How long is the process of the settlement money for an accident? 11 Answers as of October 18, 2013

What is the longest time they can draw the settlement money out before we go to trial and how do you get needed money for surgery when insurance declines to pay?

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Pete Leehey Law Firm, P.C.
Pete Leehey Law Firm, P.C. | Pete Leehey
The trial is your safety net if the insurance company will not settle the case. There is no rule stating how long an insurance company can hold out from settling. Some cases are even settled after the trial, or during appeal. Most often, however, cases will settle within a few weeks of the trial date. Keep in mind that not all cases settle. When you cannot agree on a settlement amount with the insurance company, trial is the way to resolve your differences.
Answer Applies to: Iowa
Replied: 10/18/2013
Law Offices of Ronald A. Steinberg & Associates | Ronald A. Steinberg, BA, MA, JD
As long as they want.
Answer Applies to: Michigan
Replied: 10/18/2013
Law Offices of John W. Merting, P.A.
Law Offices of John W. Merting, P.A. | John W. Merting
There is a book out called: Delay, Deny, Defend. That is what insurance companies do. The longer they drag it out, the longer they keep the money and the more they earn on that money. Insurance defense attorneys bill by the hour, so they also have a financial interest in delaying payment. The attorney handling the case can keep pushing for trial ,but that depends on the court's calendar, some are very crowded, but many are not.
Answer Applies to: Florida
Replied: 10/18/2013
Paul Whitfield and Associates P.A.
Paul Whitfield and Associates P.A. | Paul L. Whitfield
If you have filed a lawsuit it might take a year or 2 in the process. I the insurance co does not intend to pay the claim there is probably a reason for that. In any event there is no way to get any money except perhaps from Obama.
Answer Applies to: North Carolina
Replied: 10/18/2013
Criminal Defense & Civil Litigation, LLC | Michael C. Witt
No one is required to settle anything. The applicable statute of limitations governs how much time you have to file a suit, and the court controls scheduling from there.
Answer Applies to: Wisconsin
Replied: 10/18/2013
    A. Dawn Hayes & Assoc. P.A.
    A. Dawn Hayes & Assoc. P.A. | A. Dawn Hayes
    You have four years from the date of accident for most personal injury claims to file a lawsuit. After the complaint is filed, depending on which court and which judge, the case can drag on for several more years. Sometimes this can be due to investigation and discovery of facts etc. Make clear to your lawyer that you want a trial date as soon as possible. In the meantime, if you need to go ahead and have surgery, ask your attorney if he/she knows a doctor who will perform surgery under a letter of protection, this is a promise that the doctor will be paid from the proceeds of the lawsuit. If not, there are companies out there that will advance/loan you money and in return, you agree to pay them out of the money you obtain from the case.
    Answer Applies to: Florida
    Replied: 10/18/2013
    Padove Law | Burton A. Padove
    I believe that you need to discuss your concerns with your lawyer. Usually, the time parameters are among the first topics discussed.
    Answer Applies to: Indiana
    Replied: 10/17/2013
    David F. Stoddard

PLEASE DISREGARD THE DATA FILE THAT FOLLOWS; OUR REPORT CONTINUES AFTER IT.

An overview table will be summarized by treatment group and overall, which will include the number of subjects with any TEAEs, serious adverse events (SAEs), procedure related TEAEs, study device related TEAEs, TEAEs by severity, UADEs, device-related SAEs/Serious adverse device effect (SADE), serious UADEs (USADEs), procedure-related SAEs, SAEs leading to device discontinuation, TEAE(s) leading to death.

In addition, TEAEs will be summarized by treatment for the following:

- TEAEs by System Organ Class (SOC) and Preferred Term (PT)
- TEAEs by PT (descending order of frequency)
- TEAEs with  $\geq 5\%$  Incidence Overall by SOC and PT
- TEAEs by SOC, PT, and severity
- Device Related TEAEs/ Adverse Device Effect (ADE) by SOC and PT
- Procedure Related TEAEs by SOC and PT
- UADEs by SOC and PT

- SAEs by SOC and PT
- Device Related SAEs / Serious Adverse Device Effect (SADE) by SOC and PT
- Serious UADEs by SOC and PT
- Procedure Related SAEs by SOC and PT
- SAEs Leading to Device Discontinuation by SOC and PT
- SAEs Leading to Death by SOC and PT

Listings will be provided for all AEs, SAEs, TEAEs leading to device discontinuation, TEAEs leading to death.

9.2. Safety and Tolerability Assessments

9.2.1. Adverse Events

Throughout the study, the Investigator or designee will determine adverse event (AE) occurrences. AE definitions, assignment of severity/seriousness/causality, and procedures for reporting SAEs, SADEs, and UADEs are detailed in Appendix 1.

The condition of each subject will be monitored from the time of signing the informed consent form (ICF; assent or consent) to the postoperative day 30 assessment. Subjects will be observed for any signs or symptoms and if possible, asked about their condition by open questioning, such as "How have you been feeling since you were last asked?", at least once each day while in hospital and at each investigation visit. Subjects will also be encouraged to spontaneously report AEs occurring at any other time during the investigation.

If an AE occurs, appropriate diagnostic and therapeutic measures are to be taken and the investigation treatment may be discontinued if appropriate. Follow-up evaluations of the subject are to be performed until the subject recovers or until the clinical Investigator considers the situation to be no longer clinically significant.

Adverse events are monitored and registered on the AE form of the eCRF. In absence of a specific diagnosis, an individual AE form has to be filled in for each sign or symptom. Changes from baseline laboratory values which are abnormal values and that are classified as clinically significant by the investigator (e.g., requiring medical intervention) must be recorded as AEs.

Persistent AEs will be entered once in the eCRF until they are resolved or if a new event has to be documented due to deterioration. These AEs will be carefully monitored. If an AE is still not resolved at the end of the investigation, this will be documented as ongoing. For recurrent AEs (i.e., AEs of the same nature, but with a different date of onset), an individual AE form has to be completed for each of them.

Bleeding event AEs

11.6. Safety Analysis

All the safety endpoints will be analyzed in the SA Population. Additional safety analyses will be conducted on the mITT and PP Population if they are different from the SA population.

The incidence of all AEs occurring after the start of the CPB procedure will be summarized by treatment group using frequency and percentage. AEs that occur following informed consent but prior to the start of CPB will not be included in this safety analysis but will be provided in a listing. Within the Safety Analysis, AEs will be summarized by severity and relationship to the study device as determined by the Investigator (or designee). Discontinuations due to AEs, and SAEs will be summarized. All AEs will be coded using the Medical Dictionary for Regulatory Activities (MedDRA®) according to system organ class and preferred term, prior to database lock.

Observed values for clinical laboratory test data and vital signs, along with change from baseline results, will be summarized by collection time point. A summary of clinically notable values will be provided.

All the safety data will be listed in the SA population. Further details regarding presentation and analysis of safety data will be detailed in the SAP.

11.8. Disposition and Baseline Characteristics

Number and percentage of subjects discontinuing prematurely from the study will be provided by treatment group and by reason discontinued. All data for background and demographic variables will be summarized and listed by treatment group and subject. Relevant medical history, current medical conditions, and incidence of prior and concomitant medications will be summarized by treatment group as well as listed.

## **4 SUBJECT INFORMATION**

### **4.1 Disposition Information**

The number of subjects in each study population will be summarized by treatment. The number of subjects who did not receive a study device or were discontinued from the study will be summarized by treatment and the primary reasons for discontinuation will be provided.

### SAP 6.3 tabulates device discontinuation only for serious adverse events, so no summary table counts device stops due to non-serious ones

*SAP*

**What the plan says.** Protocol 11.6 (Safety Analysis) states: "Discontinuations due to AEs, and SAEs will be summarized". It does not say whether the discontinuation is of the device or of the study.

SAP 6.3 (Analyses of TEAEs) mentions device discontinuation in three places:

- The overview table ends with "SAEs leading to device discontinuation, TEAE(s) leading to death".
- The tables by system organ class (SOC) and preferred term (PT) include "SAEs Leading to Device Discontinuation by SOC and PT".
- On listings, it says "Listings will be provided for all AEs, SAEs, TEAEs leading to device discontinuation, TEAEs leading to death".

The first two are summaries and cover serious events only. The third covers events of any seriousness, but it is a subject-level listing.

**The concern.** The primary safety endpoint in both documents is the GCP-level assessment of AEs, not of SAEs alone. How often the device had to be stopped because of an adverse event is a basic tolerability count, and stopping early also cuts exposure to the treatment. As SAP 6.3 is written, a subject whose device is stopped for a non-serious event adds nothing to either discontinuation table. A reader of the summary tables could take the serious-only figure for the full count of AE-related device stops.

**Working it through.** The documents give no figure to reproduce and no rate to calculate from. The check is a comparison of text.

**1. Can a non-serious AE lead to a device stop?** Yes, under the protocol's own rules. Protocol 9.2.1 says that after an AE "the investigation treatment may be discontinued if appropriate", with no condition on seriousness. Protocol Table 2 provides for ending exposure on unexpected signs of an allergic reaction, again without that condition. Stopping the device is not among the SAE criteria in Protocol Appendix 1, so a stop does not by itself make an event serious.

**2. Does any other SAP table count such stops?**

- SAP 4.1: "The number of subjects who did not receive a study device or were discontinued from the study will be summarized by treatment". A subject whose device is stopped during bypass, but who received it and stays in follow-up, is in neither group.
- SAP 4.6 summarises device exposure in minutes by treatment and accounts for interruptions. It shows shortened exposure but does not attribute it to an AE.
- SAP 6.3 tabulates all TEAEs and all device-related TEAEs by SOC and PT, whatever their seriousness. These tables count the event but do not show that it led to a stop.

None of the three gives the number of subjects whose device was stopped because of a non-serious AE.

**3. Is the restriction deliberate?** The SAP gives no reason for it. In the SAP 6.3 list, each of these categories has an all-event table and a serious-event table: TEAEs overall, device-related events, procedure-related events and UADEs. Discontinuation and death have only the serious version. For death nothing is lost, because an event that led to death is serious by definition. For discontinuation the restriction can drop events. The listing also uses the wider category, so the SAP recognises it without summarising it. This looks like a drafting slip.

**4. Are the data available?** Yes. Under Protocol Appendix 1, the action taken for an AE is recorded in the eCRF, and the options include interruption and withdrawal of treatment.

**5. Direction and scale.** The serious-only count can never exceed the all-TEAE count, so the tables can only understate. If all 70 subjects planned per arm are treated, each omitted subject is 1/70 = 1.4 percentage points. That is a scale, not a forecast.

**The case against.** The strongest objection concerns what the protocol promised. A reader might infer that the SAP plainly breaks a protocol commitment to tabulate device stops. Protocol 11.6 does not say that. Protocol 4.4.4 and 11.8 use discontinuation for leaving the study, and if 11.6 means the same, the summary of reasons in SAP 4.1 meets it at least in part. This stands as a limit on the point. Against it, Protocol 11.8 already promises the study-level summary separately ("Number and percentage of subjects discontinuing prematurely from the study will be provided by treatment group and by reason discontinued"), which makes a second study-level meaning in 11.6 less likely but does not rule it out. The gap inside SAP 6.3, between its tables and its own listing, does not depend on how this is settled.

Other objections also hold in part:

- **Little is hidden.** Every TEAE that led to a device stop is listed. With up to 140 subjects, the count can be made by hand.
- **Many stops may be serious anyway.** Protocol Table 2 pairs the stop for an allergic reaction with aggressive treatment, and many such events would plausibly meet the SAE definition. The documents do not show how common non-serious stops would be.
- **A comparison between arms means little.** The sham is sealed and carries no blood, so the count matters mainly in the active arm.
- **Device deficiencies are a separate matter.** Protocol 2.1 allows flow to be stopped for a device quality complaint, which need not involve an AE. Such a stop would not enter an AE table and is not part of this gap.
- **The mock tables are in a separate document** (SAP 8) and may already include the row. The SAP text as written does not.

David F. Stoddard | David F. Stoddard
    It depends on the court docket. They do not ever have to settle, but have the right to insist on a trial. How long you have to wait on trial depends on the court docket? Three years is not unusual. If you have an attorney, ask the attorney about options to pay for surgery. There are companies who will pay medical bills in return for a lien against your settlement.
    Answer Applies to: South Carolina
    Replied: 10/17/2013
    Gates' Law, PLLC | Thomas E. Gates
    You generally have a 3 year statute of limitation period and, you must file your lawsuit before its end. Once filed, you will get a trial schedule, so depending on the court schedule, it could be to another year. You can set-up a third party claim with the hospital so you can get needed medical treatment. The hospital will place a lien on your settlement.
    Answer Applies to: Washington
    Replied: 10/17/2013
    John Russo | John Russo
    The law is not a "How do you do this" type of profession, if it where there would be how to do books on the market; How to repair your toilette, how to repair your gutters in 3 easy steps, and easy how to do book on painting that ceiling. You should have retained counsel! Trial, you make it sound like a trip to the supermarket, if you intend on trying this case yourself you better find a " How to do book on trying a case!!! Like maybe, "The easy how to book on trial advocacy explained in 36 thousand easy steps, with the bonus supplement 200 thousands easy examples of the rules of evidence, with 350 thousand objections thereto. The longest time they can draw it out, until you are "reached for trial" and then they will send in the big guns, if you don't agree on settlement.
    Answer Applies to: Rhode Island
    Replied: 10/17/2013
    Chen Kasher, Esq.
    Chen Kasher, Esq. | Chen Kasher
    Your attorney should advise you of these issues. That said: 1) Your insurance owes you a duty of "good faith" to settle your claim within a reasonable amount of time. If liability or damages are largely uncontested, you should get the money promptly. If they are contested, they are entitled to wait until a judgment or verdict before paying. 2) You should tell any medical providers to "lien" your file until you recover. At that time, they will be paid out of the proceeds of recovery.
    Answer Applies to: Illinois
    Replied: 10/17/2013
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